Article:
Deadly heat wave: Mexico says more than 100 people have died so far this year from high temperatures

The country's health secretary confirmed that the number of deaths from "natural temperature extremes" tripled compared to 2022.

Heat-related deaths in Mexico have tripled compared to 2022. According to a report unveiled Wednesday by the country's health authorities, since March 2023, the number of people who died from "natural extreme temperatures" stood at 112.

Although the report notes that deaths from high temperatures began in March, there has been a significant increase in the number of deaths since a few weeks ago, when the heat wave that also reached the southern United States began.

Thus, during the week of June 18-24, 69 deaths caused by high temperatures were recorded. The previous week, although milder, 31 deaths were also reported due to the heat wave that caused temperatures up to 105 degrees Fahrenheit throughout Mexico.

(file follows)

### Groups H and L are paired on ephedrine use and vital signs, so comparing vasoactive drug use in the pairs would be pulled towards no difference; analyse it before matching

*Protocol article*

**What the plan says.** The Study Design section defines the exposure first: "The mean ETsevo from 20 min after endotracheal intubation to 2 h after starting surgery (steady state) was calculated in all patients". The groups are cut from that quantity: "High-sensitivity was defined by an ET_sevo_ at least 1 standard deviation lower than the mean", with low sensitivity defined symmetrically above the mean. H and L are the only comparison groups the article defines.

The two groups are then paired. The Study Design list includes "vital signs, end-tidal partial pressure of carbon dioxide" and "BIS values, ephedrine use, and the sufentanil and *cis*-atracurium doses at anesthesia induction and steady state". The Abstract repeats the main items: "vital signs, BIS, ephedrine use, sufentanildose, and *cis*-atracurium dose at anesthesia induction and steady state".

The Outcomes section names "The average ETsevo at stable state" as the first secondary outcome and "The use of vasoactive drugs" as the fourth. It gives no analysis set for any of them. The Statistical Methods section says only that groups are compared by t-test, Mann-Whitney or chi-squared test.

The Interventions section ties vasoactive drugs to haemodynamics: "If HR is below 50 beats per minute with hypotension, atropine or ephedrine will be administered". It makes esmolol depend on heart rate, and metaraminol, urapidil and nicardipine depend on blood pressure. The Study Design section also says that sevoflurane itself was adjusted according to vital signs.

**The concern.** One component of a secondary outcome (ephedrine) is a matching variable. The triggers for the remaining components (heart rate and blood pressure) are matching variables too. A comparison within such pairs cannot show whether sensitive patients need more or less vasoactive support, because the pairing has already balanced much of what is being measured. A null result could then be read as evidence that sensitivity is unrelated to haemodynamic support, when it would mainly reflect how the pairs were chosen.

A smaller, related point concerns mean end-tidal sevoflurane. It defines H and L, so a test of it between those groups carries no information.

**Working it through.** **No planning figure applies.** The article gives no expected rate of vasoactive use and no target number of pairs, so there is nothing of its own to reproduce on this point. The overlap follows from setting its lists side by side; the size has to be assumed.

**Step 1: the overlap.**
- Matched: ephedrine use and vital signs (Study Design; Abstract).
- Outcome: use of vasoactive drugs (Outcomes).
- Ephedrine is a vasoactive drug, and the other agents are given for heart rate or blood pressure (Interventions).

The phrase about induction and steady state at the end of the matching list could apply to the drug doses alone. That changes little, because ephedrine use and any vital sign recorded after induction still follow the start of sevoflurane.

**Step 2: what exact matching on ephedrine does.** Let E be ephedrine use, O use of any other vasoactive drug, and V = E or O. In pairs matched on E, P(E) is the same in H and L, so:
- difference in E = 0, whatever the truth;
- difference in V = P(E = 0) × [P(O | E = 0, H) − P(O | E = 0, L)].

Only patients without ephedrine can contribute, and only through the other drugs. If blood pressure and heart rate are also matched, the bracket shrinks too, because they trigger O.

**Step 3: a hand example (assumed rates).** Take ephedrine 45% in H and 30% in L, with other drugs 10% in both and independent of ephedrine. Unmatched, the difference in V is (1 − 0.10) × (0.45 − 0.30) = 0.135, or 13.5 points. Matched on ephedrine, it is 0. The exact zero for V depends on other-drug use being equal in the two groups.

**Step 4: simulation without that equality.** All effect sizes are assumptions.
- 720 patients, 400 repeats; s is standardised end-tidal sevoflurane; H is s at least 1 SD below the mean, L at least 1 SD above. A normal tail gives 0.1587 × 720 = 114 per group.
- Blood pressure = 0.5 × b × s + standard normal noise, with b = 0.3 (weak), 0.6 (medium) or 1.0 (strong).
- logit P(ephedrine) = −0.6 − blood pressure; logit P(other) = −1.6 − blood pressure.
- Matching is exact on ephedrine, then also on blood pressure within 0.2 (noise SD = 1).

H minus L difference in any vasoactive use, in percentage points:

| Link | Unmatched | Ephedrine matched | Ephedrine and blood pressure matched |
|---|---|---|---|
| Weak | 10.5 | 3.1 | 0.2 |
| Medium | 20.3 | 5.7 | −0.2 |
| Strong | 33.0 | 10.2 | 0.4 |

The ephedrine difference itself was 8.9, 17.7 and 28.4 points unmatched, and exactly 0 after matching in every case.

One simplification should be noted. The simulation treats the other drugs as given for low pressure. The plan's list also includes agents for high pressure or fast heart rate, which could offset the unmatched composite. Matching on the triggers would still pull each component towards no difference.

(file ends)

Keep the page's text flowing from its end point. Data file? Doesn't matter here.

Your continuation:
By states, the most affected was Nuevo León, with more than 64 deaths caused by the heat wave. Deaths were also reported in Tamaulipas, Veracruz, Tabasco, Oaxaca, Quintana Roo, Sonora and Campeche.

AMLO discredited reports of heat-related deaths in Mexico

The report follows statements made by Mexican President Andrés Manuel López Obrador (AMLO). He assured last week that the reports were false and were simply an attempt to discredit his administration: "There is an alarmist, yellow-journalism trend," he declared while affirming that the number of deaths due to the heat wave was lower than the one reported by the media.

The heat wave is not the only one to blame for the number of deaths in Mexico. The AP points out that the high temperatures are combined with the delay in the onset of seasonal rainfall, a meteorological phenomenon that arrives in Mexico in mid-June and tends to cool down a bit the hot environment that has caused not only 112 deaths but the need for medical care for an additional 1,559 people in the country.